My Queue

There are no Videos in your queue.

Click on the Add to next to any video to save to your queue.

There are no Articles in your queue.

Click on the Add to next to any article to save to your queue.

There are no Podcasts in your queue.

Click on the Add to next to any podcast episode to save to your queue.

You're not following any authors.

Click the Follow button on any author page to keep up with the latest content from your favorite authors.

Management Buzz 05/03

Taking advantage of child-care credits; show your gratitude and keep your employees
Magazine Contributor
3 min read

This story appears in the May 2003 issue of Entrepreneur. Subscribe »

Extra Credit
Not many companies cash in on the state income tax child-care credits offered by 25 states, partly because many corporations don't have to pay state income taxes. But it's also likely that companies just don't know about the credits, says Christina Smith Fitzpatrick, senior policy analyst with the National Women's Law Center (NWLC) in Washington, DC.

Specifics vary by state but typically credit is given for the cost of offering even low-cost benefits like child-care referral services and help with last-minute child-care in case of emergency, travel or sickness. Most states save the most generous credits for companies that build and run their own on-site child-care centers.

Absenteeism cost $789 per employee in 2002, a
increase from 2000.

Some of the states' generosity is paltry, but others offer plenty. Mississippi, for instance, offers companies credit for half of what they spend on company-owned child-care centers-yet only two firms in Mississippi took advantage of that credit on their 2001 state tax returns.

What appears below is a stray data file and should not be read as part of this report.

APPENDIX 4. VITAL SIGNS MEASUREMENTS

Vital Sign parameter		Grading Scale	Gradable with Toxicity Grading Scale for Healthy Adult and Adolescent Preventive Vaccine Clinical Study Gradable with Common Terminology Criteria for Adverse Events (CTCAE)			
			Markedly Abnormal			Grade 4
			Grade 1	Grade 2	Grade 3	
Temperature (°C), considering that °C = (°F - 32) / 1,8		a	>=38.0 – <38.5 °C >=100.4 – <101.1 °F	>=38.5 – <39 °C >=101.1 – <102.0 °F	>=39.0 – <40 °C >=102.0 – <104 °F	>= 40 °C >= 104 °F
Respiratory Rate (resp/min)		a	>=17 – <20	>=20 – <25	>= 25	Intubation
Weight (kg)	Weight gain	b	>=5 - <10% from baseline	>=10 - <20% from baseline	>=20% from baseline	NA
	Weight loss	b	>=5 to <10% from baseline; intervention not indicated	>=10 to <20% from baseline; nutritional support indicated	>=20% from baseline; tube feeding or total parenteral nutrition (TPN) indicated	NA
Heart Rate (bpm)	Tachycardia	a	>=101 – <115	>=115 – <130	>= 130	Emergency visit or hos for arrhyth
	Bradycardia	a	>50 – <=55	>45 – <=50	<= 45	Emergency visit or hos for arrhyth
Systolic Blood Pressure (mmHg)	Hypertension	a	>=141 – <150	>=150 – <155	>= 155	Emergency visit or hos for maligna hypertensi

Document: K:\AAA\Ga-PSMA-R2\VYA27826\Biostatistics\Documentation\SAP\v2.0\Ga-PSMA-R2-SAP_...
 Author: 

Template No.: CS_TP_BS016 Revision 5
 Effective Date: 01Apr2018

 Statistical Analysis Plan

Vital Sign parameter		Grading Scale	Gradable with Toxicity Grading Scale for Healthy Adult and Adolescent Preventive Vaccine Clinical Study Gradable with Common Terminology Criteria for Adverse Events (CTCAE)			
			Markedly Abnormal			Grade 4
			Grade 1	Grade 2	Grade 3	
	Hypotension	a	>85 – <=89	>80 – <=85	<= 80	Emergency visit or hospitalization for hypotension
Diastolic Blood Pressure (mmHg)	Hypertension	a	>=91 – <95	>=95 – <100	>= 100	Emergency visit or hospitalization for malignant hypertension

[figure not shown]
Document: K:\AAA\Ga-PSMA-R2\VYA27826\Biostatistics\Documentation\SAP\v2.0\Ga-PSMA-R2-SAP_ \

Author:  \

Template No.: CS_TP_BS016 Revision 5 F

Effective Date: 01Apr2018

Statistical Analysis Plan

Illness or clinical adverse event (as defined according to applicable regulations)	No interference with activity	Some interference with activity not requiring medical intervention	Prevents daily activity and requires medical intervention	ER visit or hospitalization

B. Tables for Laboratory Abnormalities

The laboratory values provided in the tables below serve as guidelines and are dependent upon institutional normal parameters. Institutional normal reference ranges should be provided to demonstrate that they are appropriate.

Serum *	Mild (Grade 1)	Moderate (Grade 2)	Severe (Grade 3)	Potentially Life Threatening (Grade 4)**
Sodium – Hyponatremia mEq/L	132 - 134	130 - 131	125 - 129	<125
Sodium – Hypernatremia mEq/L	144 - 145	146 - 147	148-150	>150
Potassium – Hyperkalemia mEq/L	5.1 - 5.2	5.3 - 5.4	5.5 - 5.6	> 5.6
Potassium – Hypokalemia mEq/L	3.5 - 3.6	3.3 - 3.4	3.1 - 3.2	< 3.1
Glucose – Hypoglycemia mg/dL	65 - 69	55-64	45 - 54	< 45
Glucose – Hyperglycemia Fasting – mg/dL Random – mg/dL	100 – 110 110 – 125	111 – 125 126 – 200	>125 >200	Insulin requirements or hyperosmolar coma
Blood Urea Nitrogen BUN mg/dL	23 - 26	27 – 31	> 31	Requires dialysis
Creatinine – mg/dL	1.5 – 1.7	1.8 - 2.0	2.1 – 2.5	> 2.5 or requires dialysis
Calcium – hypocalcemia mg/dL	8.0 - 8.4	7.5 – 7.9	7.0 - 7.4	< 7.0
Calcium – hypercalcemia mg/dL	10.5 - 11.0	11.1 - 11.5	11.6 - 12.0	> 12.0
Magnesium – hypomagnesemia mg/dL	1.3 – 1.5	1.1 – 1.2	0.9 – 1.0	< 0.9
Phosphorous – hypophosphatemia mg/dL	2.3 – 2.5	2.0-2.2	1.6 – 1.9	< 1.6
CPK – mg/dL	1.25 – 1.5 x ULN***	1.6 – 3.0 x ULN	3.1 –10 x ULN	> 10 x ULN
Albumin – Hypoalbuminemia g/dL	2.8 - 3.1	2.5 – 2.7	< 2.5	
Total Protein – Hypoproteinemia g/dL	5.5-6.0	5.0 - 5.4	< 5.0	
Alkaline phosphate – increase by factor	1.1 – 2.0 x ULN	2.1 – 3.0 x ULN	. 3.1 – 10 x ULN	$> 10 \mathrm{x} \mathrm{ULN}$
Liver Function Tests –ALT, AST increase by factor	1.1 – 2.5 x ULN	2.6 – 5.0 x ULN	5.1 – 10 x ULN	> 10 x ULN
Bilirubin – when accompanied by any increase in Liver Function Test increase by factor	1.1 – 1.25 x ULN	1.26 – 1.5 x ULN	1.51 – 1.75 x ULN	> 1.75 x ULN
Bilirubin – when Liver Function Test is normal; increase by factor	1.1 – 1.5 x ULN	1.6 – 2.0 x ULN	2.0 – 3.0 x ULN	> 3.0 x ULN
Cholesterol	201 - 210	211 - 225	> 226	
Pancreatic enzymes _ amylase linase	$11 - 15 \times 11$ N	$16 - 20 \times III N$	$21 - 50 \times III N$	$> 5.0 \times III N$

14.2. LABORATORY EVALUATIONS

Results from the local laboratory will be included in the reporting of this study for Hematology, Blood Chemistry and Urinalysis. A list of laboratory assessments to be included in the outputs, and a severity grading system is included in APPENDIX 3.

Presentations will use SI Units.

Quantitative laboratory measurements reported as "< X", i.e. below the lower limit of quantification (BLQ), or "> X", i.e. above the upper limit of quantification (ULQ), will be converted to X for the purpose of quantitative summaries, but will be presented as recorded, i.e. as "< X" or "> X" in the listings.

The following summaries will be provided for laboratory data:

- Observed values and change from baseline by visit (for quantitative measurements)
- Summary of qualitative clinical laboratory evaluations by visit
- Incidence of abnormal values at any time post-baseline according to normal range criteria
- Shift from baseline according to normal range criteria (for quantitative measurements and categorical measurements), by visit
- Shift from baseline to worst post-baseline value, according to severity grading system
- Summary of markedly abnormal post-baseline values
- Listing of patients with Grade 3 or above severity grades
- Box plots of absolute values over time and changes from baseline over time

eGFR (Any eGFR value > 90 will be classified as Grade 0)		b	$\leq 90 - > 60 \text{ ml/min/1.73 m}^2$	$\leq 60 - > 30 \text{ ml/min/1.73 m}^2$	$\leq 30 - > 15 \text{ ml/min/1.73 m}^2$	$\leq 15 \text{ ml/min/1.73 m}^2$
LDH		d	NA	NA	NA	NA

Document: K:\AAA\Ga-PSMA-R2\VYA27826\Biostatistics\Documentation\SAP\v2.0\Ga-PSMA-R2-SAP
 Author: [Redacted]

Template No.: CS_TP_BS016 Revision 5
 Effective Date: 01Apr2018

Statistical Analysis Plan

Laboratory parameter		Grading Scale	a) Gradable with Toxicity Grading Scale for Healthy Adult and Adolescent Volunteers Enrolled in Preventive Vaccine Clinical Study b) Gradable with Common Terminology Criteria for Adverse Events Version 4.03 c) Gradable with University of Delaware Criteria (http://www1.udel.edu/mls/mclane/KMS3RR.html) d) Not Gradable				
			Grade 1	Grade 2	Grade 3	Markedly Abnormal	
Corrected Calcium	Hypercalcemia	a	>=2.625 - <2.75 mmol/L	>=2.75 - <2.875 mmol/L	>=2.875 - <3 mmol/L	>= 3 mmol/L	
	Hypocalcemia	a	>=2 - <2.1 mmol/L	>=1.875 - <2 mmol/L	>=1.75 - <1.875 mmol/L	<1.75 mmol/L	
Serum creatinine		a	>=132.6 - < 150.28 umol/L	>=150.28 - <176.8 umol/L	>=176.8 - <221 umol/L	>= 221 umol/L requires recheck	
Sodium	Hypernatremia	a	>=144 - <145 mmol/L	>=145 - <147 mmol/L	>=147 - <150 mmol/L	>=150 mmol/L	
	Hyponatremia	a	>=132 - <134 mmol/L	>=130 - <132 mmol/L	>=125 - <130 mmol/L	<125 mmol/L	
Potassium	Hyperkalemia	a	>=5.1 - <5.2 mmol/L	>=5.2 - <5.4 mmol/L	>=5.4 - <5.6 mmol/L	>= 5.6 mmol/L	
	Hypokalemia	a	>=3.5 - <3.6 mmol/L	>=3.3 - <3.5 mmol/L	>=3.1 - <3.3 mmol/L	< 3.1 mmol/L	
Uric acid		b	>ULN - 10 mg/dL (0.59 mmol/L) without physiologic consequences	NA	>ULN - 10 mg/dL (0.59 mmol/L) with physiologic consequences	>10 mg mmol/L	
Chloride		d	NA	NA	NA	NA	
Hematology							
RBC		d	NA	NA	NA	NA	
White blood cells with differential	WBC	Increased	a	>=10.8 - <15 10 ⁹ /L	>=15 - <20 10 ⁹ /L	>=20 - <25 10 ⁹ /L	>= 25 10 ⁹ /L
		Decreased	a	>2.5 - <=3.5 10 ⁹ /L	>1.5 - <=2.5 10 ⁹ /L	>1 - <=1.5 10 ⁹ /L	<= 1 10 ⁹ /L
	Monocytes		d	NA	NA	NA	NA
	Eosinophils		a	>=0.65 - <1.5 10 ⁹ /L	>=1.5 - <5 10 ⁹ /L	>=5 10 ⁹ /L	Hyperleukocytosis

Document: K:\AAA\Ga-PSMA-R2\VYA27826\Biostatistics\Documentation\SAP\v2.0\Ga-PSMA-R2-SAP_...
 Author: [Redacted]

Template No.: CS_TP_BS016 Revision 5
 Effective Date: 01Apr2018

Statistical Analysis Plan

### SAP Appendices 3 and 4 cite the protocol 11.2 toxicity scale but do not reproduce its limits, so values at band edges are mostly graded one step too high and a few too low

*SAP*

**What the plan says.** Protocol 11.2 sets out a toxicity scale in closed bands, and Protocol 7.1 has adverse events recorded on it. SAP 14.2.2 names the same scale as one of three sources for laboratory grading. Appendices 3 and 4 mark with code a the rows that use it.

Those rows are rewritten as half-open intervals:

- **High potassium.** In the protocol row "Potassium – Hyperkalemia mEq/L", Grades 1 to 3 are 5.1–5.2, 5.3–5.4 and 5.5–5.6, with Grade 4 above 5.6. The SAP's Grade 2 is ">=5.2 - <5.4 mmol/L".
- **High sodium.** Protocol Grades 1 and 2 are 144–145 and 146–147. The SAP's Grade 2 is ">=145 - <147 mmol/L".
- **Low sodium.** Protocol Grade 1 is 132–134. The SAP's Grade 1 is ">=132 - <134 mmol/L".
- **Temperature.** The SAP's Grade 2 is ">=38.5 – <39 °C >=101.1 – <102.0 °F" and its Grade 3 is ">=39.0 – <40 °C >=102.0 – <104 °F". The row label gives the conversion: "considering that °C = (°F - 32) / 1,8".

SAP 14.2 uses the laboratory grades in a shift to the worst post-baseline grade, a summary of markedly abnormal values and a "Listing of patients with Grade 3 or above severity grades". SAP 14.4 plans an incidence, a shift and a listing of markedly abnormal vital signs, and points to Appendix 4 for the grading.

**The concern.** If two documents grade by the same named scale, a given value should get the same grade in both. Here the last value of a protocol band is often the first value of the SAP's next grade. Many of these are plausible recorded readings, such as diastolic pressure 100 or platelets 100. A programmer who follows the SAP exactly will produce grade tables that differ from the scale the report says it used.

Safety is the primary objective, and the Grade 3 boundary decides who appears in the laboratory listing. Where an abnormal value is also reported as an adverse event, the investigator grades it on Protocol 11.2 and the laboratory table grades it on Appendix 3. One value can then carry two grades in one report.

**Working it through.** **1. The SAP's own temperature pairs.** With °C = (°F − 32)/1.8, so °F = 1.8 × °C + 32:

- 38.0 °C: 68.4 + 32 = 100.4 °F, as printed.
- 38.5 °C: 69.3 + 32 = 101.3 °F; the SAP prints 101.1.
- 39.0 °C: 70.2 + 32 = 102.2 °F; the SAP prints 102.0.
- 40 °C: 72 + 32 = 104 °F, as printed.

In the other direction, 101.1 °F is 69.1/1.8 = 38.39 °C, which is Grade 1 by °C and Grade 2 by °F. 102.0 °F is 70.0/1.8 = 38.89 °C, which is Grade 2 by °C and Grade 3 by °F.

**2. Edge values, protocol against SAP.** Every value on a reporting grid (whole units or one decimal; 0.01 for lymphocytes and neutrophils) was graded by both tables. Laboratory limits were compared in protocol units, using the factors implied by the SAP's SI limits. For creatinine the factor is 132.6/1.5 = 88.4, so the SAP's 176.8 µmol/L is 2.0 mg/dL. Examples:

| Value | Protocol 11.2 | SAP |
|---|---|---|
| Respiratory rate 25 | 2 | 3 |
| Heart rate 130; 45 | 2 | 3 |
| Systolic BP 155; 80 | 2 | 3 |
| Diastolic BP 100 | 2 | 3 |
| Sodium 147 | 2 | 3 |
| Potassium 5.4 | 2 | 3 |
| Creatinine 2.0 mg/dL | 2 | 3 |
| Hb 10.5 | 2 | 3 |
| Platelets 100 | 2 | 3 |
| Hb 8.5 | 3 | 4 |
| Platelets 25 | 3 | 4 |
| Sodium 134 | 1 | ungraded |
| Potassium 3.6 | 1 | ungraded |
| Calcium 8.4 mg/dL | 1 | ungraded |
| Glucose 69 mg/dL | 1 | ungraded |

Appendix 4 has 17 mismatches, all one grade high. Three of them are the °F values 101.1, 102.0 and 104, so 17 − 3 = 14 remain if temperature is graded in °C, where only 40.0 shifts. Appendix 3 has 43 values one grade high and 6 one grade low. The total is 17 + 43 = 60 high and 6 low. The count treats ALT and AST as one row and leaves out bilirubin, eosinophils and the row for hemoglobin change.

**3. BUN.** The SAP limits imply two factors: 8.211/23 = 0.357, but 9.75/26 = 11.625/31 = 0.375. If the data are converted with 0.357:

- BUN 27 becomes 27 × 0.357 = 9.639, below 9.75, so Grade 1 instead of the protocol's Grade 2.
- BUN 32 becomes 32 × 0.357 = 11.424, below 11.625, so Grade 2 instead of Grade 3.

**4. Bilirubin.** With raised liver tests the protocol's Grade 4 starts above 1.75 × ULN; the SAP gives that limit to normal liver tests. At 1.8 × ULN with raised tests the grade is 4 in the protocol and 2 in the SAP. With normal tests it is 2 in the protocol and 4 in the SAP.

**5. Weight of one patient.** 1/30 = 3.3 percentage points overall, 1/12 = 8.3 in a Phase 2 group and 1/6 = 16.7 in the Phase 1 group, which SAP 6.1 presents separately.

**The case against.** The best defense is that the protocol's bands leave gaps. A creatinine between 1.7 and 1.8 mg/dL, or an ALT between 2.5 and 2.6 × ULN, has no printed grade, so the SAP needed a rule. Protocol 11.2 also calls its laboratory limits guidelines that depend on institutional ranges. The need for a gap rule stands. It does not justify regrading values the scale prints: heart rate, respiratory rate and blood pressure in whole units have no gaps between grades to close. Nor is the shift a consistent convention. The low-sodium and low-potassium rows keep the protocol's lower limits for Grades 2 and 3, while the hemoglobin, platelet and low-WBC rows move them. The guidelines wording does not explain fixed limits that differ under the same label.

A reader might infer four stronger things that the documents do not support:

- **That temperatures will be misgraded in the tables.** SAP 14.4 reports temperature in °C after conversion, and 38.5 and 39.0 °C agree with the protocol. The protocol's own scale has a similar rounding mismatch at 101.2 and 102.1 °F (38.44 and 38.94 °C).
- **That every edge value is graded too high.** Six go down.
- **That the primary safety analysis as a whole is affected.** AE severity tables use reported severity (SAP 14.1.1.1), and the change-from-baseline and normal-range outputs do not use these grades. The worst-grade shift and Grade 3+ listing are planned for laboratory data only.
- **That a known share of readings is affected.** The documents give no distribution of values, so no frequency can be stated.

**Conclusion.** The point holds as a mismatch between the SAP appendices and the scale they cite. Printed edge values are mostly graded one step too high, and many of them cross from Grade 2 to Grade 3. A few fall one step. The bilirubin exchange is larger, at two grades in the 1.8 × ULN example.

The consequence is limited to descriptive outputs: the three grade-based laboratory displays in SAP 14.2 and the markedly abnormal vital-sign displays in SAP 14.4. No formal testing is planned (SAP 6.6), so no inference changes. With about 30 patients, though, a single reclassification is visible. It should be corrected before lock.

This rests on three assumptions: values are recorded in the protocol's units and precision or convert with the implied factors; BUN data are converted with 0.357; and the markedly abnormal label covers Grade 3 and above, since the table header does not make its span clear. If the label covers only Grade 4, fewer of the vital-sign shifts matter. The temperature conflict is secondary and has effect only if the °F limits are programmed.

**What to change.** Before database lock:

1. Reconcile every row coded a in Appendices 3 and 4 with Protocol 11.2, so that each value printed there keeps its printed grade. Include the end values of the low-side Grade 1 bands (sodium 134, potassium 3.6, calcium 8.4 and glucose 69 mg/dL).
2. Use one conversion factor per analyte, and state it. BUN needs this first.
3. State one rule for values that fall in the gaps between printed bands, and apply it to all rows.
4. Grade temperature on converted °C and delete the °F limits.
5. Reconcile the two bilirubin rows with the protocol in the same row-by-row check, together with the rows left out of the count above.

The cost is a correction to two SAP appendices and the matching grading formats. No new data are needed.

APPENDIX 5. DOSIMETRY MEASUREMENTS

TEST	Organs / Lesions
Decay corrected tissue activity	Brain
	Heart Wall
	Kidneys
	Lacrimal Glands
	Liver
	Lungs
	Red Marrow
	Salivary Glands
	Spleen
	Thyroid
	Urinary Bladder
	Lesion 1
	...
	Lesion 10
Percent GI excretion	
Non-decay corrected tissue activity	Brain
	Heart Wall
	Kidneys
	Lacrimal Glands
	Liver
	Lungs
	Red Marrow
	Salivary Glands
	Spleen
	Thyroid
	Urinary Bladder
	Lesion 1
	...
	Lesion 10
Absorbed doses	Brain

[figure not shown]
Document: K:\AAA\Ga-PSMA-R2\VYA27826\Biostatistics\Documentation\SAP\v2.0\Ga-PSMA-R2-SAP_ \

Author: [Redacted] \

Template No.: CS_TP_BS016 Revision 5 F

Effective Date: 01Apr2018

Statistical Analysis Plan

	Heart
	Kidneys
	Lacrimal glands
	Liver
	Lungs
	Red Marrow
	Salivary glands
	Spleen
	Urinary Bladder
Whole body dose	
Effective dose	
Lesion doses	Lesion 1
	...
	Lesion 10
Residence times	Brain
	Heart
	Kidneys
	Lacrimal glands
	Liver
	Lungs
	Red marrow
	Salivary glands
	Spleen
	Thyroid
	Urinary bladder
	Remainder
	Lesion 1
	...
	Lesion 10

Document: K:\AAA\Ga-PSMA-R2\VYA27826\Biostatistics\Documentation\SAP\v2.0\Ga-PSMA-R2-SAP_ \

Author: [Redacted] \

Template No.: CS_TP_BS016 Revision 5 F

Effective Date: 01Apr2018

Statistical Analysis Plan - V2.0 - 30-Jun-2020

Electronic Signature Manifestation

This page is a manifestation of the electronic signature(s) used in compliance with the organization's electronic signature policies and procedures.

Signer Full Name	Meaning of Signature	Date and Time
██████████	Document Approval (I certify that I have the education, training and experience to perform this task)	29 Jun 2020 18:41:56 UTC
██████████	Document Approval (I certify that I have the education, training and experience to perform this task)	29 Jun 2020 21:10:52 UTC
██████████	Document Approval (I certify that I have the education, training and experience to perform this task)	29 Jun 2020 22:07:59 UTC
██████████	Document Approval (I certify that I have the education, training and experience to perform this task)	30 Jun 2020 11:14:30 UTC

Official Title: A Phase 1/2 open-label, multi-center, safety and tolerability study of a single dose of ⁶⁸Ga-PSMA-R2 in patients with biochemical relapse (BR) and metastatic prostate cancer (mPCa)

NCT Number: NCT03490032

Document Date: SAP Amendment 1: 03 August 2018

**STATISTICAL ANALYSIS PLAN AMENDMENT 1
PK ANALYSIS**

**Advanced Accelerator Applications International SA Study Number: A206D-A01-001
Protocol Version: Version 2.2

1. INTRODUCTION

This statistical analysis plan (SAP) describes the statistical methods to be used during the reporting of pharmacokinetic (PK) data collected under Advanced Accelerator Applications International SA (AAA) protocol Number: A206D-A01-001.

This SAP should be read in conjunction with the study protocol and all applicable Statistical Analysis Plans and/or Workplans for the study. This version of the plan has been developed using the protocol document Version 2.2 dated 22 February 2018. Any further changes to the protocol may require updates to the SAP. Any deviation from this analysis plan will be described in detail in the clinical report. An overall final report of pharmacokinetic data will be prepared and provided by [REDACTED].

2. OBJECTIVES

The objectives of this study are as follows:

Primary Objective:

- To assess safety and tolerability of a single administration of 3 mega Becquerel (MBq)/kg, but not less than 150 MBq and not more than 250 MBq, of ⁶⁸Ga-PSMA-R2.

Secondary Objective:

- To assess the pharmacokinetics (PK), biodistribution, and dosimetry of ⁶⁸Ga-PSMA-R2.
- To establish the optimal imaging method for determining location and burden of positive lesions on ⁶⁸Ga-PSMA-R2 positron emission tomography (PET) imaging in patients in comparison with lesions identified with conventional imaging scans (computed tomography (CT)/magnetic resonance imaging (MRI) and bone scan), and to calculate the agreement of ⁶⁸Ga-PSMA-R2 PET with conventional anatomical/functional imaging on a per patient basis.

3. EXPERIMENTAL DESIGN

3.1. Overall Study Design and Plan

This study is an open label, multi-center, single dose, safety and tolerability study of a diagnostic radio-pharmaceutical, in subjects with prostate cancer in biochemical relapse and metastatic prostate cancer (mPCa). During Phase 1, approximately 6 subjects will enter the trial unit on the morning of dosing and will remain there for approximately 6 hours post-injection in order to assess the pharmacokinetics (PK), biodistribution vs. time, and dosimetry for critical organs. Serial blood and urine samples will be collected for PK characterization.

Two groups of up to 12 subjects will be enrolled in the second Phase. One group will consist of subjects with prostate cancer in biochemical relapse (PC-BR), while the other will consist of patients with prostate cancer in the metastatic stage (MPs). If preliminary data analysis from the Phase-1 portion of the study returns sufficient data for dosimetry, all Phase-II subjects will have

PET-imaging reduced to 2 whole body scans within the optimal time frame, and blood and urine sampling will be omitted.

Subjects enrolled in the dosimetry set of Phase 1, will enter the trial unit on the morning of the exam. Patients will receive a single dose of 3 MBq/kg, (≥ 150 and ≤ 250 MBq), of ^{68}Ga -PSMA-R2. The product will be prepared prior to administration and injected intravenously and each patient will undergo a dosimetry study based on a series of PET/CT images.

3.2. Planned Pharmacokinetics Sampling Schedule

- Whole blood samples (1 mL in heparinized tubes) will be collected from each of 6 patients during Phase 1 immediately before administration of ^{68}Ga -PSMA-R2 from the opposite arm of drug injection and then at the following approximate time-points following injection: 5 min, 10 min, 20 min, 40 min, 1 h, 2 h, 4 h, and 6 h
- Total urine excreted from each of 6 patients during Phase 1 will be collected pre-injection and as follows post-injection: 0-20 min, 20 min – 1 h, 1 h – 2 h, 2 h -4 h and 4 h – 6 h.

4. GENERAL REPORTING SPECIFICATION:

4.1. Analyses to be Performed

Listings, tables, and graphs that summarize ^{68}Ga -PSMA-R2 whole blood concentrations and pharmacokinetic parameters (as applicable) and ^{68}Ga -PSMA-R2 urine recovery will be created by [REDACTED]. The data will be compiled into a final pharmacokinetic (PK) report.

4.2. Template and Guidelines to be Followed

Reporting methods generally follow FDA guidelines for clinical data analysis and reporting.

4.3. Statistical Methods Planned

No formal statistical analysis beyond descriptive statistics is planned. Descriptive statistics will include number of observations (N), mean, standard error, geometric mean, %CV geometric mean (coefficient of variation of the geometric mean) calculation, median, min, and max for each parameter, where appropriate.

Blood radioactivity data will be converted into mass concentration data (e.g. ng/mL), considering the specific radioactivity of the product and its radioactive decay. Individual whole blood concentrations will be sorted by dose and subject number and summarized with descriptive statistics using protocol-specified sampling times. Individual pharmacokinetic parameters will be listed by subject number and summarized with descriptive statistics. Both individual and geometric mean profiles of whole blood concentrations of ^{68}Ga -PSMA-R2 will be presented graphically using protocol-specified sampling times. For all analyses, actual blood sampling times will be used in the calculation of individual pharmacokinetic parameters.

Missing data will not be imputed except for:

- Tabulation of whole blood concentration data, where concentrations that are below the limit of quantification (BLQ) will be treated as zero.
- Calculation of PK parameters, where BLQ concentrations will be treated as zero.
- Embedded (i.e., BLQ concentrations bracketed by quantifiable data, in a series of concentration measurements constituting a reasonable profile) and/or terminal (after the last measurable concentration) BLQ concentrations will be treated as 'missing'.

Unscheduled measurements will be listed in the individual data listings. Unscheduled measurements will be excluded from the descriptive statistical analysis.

Find out if your state offers child-care benefit tax credits by contacting the NWLC or your state's tax agency. Links to each state's tax agency can be found at the Federation of Tax Administrators' Web site (

Paying Your Respects
If you build it, they will stay. "It" is a workplace that respects workers despite the high unemployment rate. It's tempting to think your employees are lucky to have jobs, but that will backfire when the economy improves, say workplace consultants.

"You lose dissatisfied people first who [can't] tolerate mediocrity," says business strategist Roger Herman of the Herman Group, a consulting firm in Greensborough, North Carolina.

Though they may appear compliant, your best people may be planning a quick escape at the first opportunity, adds human resources consultant Sharon Jordan-Evans, author of Love 'Em or Lose 'Em: Getting Good People to Stay (Berrett-Koehler Publishers). "Those are the people you counted on to reverse your fortunes. Nobody sat down with them and said, 'You have a future here,'" she says.

Gratitude is a good attitude to cultivate for the long haul, Jordan-Evans adds. She has run the numbers on the long-term labor projections put out by the Bureau of Labor Statistics, and she estimates the economy may be 10 million workers short by 2010. The shallow labor pool is largely due to the huge number of workers who will soon qualify for early retirement.

Joanne Cleaver has written for a variety of publications, including the Chicago Tribune and Executive Female.

More from Entrepreneur

David provides constructive insight to help businesses focus on their company growth, build brand awareness and know when and how to raise money.
In as little as seven months, the Entrepreneur Authors program will turn your ideas and expertise into a professionally presented book.
Are you paying too much for business insurance? Do you have critical gaps in your coverage? Trust Entrepreneur to help you find out.

Latest on Entrepreneur